I got to the point where I was running 12 and 14 miles the weeks before the race so I was pretty confident going into it. The day of the race was fast approaching. We had planned our baby shower at the in-laws house for the day before the race, so I had to figure out the details for Sunday (race-day) morning.

I came up with a complicated, if thorough, plan. Understandably, my third-trimester wife wasn’t too keen on the idea of standing around all morning and using port-a-potties while I ran. So I said alright, I’ll park the car in Arlington (a VA suburb) at my office, and metro down and run the race myself. Then I’ll come back out, shower at my office, and meet her and our parents for brunch. I can leave extra race food and drinks, and ice packs, in a cooler in the car so I have everything I need with me. Sounds perfect.

Except, in typical fashion, I overslept. Planning to get up at 5am, I instead slept right through my alarm and woke up at 7:15am. The race had a gun time of 7:45am, and I live about 20-25 minutes away from the starting line.

I didn’t think I could make it. I was furious at myself, upset. Amanda got up, told me to get my shit together and get in the car. All plans out the window, she drove me downtown where I quickly laced up and was on the course before I even knew what was happening.

And I’m so thankful she did. That race, though I ran it alone, was one of the most fun times I’ve ever had running. The field was an incredible 23,000 people. The course was beautiful. The weather could not have been better. Crisp, slightly chilly, and blue skies as far as you could see.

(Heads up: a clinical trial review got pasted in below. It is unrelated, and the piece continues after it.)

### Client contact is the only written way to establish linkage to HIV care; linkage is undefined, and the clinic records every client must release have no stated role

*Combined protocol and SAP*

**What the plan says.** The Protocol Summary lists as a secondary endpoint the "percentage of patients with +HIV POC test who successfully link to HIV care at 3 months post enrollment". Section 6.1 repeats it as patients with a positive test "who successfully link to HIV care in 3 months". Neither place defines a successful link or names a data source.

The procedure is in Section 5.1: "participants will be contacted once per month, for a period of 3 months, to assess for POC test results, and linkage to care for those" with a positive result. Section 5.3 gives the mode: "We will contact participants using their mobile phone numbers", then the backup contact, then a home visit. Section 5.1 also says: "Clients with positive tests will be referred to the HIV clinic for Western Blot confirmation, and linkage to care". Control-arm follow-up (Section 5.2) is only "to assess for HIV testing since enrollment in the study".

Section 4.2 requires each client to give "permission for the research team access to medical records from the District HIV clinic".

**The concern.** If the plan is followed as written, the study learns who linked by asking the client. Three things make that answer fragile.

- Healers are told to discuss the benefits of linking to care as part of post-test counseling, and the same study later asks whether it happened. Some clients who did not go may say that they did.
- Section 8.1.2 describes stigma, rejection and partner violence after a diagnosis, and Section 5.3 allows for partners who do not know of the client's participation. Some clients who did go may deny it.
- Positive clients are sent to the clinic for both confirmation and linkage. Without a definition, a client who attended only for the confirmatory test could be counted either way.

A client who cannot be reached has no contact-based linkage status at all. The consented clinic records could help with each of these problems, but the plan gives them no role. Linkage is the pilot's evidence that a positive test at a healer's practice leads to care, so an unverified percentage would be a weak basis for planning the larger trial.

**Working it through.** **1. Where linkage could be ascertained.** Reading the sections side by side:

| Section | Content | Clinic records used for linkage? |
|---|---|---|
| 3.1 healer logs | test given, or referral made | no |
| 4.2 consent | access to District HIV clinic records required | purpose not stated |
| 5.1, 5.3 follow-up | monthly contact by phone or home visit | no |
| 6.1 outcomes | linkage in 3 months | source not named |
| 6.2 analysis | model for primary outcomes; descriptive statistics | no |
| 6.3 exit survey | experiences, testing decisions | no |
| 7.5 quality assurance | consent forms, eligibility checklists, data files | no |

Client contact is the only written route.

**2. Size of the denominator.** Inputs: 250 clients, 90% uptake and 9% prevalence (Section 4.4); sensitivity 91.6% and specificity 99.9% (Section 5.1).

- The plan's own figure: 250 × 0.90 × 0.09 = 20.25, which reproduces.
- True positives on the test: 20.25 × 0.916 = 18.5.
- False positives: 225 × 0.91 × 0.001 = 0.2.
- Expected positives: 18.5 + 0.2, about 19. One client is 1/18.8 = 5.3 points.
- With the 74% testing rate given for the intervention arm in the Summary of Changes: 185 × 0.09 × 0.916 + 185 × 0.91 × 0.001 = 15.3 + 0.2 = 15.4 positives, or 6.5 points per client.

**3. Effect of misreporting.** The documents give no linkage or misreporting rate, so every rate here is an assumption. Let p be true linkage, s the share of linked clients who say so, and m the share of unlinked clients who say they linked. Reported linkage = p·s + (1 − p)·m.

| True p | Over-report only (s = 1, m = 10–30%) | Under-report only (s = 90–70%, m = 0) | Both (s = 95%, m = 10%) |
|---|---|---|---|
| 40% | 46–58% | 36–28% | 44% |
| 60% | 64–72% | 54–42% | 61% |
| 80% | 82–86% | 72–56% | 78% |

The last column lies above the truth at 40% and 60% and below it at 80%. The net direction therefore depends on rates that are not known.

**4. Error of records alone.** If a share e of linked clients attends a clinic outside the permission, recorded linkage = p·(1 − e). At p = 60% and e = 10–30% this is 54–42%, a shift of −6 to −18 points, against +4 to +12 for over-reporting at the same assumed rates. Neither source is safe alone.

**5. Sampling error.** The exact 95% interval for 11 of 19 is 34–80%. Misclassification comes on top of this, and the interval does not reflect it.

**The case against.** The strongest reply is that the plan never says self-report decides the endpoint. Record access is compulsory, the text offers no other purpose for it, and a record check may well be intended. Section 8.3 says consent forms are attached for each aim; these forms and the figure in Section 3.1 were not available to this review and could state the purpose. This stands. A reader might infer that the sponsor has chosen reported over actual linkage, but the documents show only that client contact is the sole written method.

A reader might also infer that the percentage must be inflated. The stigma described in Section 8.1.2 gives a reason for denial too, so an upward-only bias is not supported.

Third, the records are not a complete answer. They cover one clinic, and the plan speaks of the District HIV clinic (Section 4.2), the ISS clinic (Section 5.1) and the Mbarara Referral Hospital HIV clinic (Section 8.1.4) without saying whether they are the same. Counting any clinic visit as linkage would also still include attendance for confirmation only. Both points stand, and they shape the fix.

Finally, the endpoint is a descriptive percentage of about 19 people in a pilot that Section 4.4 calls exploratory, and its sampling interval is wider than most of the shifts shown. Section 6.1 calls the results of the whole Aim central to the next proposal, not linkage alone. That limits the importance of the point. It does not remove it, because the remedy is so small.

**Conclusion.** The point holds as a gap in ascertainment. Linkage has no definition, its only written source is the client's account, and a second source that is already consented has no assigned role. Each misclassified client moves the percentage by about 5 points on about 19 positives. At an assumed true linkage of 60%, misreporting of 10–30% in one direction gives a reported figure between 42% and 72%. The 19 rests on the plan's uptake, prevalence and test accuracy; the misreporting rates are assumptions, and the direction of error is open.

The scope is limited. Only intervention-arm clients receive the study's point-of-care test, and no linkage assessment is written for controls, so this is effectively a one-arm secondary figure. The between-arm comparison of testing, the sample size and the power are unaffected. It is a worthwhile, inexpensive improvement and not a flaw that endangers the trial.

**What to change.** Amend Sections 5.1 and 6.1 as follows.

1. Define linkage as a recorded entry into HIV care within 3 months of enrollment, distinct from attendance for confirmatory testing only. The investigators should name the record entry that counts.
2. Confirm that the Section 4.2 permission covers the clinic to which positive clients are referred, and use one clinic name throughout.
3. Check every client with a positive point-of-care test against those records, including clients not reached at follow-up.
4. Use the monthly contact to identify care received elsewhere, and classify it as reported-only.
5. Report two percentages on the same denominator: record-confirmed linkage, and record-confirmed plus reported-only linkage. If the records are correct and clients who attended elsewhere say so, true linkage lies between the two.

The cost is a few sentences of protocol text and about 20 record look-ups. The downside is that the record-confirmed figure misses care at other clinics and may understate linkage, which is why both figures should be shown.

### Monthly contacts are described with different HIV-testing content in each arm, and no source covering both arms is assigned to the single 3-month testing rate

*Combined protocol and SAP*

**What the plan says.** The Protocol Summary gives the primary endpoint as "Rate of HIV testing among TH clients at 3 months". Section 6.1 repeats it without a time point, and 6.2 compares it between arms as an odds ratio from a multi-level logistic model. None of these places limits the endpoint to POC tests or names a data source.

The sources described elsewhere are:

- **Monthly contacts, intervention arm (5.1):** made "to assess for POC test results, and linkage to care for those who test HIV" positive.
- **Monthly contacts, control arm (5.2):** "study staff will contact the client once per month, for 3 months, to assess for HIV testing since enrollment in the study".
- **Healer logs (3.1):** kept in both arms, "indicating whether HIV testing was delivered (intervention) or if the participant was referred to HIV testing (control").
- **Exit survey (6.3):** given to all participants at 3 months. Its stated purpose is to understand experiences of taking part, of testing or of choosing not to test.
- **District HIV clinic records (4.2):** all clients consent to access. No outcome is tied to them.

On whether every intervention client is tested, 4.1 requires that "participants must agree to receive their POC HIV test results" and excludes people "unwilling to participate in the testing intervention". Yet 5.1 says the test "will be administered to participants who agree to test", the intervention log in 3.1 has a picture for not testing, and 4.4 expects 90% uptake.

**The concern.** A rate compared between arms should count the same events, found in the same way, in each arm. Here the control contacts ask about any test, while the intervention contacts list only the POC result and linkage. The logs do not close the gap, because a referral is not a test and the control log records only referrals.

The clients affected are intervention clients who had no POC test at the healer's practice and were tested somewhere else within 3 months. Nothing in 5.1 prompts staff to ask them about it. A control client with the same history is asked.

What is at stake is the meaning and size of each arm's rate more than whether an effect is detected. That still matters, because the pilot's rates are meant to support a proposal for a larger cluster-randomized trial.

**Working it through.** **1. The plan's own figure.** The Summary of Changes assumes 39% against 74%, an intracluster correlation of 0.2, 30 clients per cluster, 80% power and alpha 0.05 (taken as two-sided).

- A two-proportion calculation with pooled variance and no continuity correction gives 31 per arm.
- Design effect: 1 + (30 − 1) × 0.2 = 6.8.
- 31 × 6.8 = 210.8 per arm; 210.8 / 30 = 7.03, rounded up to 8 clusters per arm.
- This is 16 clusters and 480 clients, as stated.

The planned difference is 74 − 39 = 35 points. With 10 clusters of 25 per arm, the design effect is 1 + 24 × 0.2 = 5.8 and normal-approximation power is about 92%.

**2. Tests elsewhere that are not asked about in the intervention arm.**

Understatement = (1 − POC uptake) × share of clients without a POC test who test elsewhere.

I wasn’t worried about my time. I knew I’d hit somewhere around a 10 minute mile pace, and that’s all well and good. I’m not a fast runner, and I’m pretty comfortable with that. If I get faster, great. If not, whatever. I’m still going to enjoy the journey. So in the meantime, I did stop to snap a few pics with my phone.

My favorite part of the race was the tail end around Haines Point. You can see the course map on the training page if you’re interested, and you know DC a little bit. When we came to Haines point, the road narrowed and the trees overhead made it feel like you were just running through a tunnel of Cherry Blossoms. It was great.

As I rounded the 7th mile at the end of Haines Point, there was a rogue aid station – a guy had set up a picnic table with a sign that said “FREE BEER AND OREOS.” There were also TONS of costumes – someone ran in a gorilla suit. Another ran dressed as a bottle of ketchup, with the words “CATCH UP” written on his back. I love race culture.

At the 8th mile, the Washington Monument became visible over the tops of the trees and the end was in sight. And that meant brunch… was so close I could taste it.